Am 17. Dezember 2020 verabschiedete der Deutsche Bundestag das Gesetz zur weiteren Verkürzung des Restschuldbefreiungsverfahrens und zur Anpassung pandemiebedingter Vorschriften im Gesellschafts-, Genossenschafts-, Vereins- und Stiftungsrecht sowie im Miet- und Pachtrecht (BT-Drucks. 761/20). Eine der zentralen Regelungen dieses Gesetzes mit dem noch komplizierteren Namen ist Folgende: Sind vermietete Grundstücke oder vermietete Räume, die keine Wohnräume sind, infolge staatlicher Maßnahmen zur Bekämpfung der COVID-19-Pandemie für den Betrieb des Mieters nicht oder nur mit erheblicher Einschränkung verwendbar, so wird vermutet, dass sich insofern ein Umstand im Sinne des § 313 Abs. 1 des Bürgerlichen Gesetzbuchs (BGB), der zur Grundlage des Mietvertrags geworden ist, nach Vertragsschluss schwerwiegend verändert hat (Art 140, § 7 Abs. 1 EGBGB). Die Regelung ist auf Pachtverträge anwendbar. Die Vermutungsregelung soll auch auf vergangene Sachverhalte anwendbar sein und am 20. September 2022 außer Kraft treten. Mit dieser Regelung will der Gesetzgeber den gewerblichen Mietern und Pächtern helfen. Rechtsfolge des § 313 Abs. 1 BGB ist nämlich, dass bei Störung der Geschäftsgrundlage eines Vertrages die Anpassung des Vertrages verlangt, oder wenn dies nicht möglich ist, der Vertrag gekündigt werden kann. Der Umstand, dass COVID-19-bedingte Beschränkungen der Nutzung von Gewerbemieträumen die Geschäftsgrundlage stören (tatsächliches Element), wird jetzt gesetzlich vermutet. Damit sollen die gewerblichen Mieter und Pächter das Recht erhalten, aufgrund COVID-19-bedingter Nutzungs- und Umsatzeinbußen die Anpassung des Mietvertrages verlangen zu können. Das gelingt aber nicht automatisch. Die Anpassung des Vertrages nach § 313 Abs. 1 BGB setzt nämlich nicht nur die Störung der Geschäftsgrundlage (tatsächliches Element) voraus, sondern auch die Hypothese, dass bei Kenntnis dieser Veränderung die Vertragsparteien den Vertrag nicht oder nicht so geschlossen hätten (hypothetisches Element) und einer Partei unter Berücksichtigung aller Umstände des Einzelfalls, insbesondere der vertraglichen oder gesetzlichen Risikoverteilung das Festhalten am unveränderten Vertrag nicht zugemutet werden kann (normatives Element). Diese weiteren Tatbestandsmerkmale (hypothetisches und normatives Element) sind nicht Gegenstand des Gesetzes. Dafür bleiben die Mieter/Pächter beweisbelastet. Grundsätzlich trägt nämlich nach wie vor der Mieter das Risiko der Verwendbarkeit des Mietgegenstandes. Insofern wird es maßgeblich davon abhängen, wie stark sich die staatlichen Beschränkungen auf den Betrieb des Mieters auswirken, ob der Mieter Vorsorge getroffen hat, ob der Mieter Zuschüsse erhalten hat, ob Mieträume im Zusammenhang mit online Handel nutzbar sind (click and collect, klick and meet). Diese Umstände unterliegen naturgemäß der einzelfallbezogenen Bewertung. Ein Automatismus ist die Vertragsanpassung (etwa in Form der Mietminderung) nicht. Anzuraten ist, dass Vermieter und Mieter eine Vereinbarung über die Verteilung der Lasten treffen. Dafür gibt das Gesetz zumindest Anhaltspunkte (weitere Ausführungen im link).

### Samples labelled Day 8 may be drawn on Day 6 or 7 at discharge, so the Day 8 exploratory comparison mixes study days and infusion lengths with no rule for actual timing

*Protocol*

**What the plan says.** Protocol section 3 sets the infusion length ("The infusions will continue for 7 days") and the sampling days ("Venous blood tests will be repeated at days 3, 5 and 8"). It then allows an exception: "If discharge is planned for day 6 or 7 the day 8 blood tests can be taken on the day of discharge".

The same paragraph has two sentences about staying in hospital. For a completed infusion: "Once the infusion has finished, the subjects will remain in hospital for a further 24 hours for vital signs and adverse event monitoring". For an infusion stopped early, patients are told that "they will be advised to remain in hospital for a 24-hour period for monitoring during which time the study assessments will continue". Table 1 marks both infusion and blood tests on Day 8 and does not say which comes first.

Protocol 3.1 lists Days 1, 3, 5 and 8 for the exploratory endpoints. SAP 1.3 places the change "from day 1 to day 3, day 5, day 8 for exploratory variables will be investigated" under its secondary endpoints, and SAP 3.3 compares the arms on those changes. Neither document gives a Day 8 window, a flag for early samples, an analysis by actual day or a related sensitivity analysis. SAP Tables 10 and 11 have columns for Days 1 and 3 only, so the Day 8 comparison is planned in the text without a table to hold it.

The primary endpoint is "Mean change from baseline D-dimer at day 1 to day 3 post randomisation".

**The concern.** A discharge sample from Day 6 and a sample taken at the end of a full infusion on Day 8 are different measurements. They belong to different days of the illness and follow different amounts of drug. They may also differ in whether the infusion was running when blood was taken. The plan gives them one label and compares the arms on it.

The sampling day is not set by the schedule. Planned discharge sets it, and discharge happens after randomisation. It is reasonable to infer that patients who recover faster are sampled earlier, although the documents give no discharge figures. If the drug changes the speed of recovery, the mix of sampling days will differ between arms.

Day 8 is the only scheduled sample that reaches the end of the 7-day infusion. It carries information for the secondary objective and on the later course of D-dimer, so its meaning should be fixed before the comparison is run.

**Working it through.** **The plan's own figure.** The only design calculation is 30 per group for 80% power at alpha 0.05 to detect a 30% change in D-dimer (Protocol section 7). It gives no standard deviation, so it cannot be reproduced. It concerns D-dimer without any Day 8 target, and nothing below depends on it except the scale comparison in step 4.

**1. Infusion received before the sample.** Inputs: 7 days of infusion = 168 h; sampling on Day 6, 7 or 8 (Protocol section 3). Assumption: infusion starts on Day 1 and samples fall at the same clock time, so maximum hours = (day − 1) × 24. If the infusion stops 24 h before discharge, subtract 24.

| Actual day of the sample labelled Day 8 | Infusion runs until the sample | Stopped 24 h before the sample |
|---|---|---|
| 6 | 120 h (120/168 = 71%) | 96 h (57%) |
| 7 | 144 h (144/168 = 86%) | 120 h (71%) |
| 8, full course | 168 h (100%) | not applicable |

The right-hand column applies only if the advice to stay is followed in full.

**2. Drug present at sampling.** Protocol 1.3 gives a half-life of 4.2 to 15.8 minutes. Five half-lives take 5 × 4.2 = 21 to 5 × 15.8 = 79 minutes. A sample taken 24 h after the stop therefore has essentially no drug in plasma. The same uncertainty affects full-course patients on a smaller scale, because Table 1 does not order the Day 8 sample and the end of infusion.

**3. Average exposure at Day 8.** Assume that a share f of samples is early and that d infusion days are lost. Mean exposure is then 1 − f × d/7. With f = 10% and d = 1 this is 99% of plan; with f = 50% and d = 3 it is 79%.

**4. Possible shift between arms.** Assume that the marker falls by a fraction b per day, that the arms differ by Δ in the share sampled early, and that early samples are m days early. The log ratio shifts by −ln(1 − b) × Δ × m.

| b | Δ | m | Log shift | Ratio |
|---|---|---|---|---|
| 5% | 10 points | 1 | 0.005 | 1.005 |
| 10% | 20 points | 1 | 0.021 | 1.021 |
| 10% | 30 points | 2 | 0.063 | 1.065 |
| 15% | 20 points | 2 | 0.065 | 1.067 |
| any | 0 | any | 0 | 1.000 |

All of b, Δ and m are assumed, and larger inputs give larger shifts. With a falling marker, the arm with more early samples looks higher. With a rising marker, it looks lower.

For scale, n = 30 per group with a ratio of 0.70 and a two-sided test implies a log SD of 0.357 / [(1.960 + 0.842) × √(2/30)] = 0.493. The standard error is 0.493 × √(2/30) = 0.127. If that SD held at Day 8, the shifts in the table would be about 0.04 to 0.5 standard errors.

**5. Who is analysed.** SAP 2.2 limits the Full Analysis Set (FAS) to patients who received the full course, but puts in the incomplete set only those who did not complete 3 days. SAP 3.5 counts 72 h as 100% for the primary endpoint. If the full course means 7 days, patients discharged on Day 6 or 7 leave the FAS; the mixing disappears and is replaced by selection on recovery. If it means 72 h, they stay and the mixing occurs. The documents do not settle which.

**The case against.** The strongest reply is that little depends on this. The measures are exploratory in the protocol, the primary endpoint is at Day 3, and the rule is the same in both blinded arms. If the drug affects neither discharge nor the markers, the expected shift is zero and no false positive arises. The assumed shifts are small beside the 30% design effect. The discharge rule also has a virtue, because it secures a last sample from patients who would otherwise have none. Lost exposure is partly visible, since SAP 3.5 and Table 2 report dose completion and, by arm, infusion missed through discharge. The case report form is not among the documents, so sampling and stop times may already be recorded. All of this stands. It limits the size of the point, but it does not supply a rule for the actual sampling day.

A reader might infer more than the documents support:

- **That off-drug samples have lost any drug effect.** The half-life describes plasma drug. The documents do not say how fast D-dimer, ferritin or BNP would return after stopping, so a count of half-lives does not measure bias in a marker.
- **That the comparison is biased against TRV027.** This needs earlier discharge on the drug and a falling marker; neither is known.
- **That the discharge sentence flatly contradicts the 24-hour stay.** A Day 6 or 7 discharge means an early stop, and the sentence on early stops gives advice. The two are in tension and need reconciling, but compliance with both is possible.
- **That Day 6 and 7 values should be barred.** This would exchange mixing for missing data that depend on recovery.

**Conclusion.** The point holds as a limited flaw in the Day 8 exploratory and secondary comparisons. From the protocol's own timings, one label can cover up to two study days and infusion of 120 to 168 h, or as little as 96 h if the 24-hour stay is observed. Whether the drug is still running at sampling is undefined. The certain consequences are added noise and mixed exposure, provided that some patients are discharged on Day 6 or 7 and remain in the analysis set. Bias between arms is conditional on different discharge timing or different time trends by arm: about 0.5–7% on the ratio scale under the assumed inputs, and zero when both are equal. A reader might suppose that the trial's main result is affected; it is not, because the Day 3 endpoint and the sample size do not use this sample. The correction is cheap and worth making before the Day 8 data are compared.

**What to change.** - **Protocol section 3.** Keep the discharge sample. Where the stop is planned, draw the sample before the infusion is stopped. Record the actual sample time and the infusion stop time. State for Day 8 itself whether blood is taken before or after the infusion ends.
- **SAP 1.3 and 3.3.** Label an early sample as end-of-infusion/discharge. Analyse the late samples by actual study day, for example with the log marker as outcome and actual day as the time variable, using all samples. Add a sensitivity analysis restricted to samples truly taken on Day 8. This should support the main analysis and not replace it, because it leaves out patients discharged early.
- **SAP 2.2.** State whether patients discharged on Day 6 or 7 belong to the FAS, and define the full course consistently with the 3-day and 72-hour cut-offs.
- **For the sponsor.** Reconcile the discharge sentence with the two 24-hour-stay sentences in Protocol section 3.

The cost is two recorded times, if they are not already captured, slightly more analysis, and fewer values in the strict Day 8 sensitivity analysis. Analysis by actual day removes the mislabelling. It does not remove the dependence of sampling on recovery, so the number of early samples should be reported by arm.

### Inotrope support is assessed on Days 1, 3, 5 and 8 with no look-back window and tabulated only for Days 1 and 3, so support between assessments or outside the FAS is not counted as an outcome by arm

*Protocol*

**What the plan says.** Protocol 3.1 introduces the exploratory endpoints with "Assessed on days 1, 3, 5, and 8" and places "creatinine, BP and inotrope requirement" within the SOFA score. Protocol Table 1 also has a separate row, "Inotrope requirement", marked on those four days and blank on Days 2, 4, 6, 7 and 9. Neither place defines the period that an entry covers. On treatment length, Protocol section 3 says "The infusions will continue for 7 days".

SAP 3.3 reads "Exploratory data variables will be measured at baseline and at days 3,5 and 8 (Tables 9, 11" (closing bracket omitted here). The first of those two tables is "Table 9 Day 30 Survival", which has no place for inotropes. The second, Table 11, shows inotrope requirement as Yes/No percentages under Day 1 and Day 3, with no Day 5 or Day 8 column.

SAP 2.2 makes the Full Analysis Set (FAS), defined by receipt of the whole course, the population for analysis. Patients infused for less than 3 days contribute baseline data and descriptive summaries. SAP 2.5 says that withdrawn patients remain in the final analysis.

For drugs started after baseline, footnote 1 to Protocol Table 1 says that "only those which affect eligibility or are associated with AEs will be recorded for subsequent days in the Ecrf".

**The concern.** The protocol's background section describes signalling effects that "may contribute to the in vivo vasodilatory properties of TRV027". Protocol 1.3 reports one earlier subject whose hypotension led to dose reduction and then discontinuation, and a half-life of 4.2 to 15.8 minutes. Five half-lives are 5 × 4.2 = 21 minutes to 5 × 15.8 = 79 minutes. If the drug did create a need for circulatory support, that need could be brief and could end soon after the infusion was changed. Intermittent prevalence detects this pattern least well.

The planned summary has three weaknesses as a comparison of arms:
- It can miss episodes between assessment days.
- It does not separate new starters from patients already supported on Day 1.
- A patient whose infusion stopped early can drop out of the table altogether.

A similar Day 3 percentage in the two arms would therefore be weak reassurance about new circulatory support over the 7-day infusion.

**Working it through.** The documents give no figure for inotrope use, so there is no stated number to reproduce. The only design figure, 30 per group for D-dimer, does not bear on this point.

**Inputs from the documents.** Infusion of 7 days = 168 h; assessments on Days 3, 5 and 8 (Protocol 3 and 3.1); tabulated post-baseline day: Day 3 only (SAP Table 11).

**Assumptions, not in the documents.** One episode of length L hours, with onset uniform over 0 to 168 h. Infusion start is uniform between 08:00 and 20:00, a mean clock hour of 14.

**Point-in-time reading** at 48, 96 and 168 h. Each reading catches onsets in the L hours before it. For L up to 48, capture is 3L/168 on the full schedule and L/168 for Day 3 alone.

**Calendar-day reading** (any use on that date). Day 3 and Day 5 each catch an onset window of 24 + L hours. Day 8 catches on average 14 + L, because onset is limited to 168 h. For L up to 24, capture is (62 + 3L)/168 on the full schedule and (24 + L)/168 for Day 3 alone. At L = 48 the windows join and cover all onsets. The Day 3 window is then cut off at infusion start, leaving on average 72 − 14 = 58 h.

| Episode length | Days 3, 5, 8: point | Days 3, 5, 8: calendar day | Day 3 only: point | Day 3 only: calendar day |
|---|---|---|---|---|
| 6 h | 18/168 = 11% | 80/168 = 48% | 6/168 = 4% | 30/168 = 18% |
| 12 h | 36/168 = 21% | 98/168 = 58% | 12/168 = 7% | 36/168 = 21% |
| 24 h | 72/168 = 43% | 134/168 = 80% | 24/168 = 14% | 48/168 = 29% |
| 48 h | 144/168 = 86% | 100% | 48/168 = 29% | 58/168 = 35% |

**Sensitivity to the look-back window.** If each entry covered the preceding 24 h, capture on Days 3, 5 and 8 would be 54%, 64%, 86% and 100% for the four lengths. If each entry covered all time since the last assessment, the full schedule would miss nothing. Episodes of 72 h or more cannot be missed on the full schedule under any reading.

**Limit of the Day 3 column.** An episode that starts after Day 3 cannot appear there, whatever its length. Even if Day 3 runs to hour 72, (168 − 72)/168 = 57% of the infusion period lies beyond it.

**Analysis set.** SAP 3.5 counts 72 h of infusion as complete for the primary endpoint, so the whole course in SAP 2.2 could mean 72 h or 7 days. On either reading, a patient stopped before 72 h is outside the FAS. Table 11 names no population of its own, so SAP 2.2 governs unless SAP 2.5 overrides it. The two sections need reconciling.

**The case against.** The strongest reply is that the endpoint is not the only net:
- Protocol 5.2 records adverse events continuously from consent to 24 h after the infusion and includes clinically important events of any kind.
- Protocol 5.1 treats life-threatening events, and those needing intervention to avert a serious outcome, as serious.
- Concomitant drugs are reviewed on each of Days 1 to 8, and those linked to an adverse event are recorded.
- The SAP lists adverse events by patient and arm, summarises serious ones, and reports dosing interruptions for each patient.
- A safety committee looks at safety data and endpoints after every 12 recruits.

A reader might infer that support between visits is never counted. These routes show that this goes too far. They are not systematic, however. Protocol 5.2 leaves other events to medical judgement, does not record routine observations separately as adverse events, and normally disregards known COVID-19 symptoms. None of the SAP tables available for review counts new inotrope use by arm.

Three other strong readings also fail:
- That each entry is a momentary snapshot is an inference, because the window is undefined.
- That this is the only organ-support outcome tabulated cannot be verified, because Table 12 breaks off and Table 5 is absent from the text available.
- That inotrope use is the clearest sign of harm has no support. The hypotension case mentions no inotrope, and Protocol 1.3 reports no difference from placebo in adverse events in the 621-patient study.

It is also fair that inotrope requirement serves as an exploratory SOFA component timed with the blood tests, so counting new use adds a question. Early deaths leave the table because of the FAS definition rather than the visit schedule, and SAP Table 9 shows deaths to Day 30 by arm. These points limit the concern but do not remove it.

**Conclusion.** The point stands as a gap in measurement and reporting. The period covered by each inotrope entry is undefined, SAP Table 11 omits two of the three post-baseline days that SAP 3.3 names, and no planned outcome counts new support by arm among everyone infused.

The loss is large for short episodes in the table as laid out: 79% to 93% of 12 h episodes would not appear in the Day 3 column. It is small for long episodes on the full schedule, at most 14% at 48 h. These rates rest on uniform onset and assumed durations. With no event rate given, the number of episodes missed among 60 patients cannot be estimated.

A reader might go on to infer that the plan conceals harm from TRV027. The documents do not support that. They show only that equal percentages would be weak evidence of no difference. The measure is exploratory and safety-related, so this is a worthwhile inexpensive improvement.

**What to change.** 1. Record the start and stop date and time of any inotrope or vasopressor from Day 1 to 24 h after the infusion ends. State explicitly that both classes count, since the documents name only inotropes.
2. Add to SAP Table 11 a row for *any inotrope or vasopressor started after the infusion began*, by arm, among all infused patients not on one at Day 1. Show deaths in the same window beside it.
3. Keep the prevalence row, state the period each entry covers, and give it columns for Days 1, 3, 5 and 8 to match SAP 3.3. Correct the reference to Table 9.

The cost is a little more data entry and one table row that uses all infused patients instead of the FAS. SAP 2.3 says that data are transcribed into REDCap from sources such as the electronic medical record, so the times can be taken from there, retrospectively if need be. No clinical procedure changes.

Originaler Reed Smith Beitrag: Gesetz zur weiteren Verkürzung des Restschuldbefreiungsverfahrens und zur Anpassung pandemiebedingter Vorschriften im Gesellschafts-, Genossenschafts-, Vereins- und Stiftungsrecht sowie im Miet- und Pachtrecht*

COVID-19 Legislation in Germany

Tenancy agreements are determined by the landlord handing over the rented property to the tenant – and the tenant paying rent for it. If the tenant is in arrears with the equivalent to at least 2 months’ rent, the landlord is entitled to terminate the tenancy (section 543 para. 2 no. 3 of the German Civil Code (BGB)). The law is designed to help tenants who are having difficulty paying rent due to their shops and practices being closed under COVID-19 lockdowns.

The March Law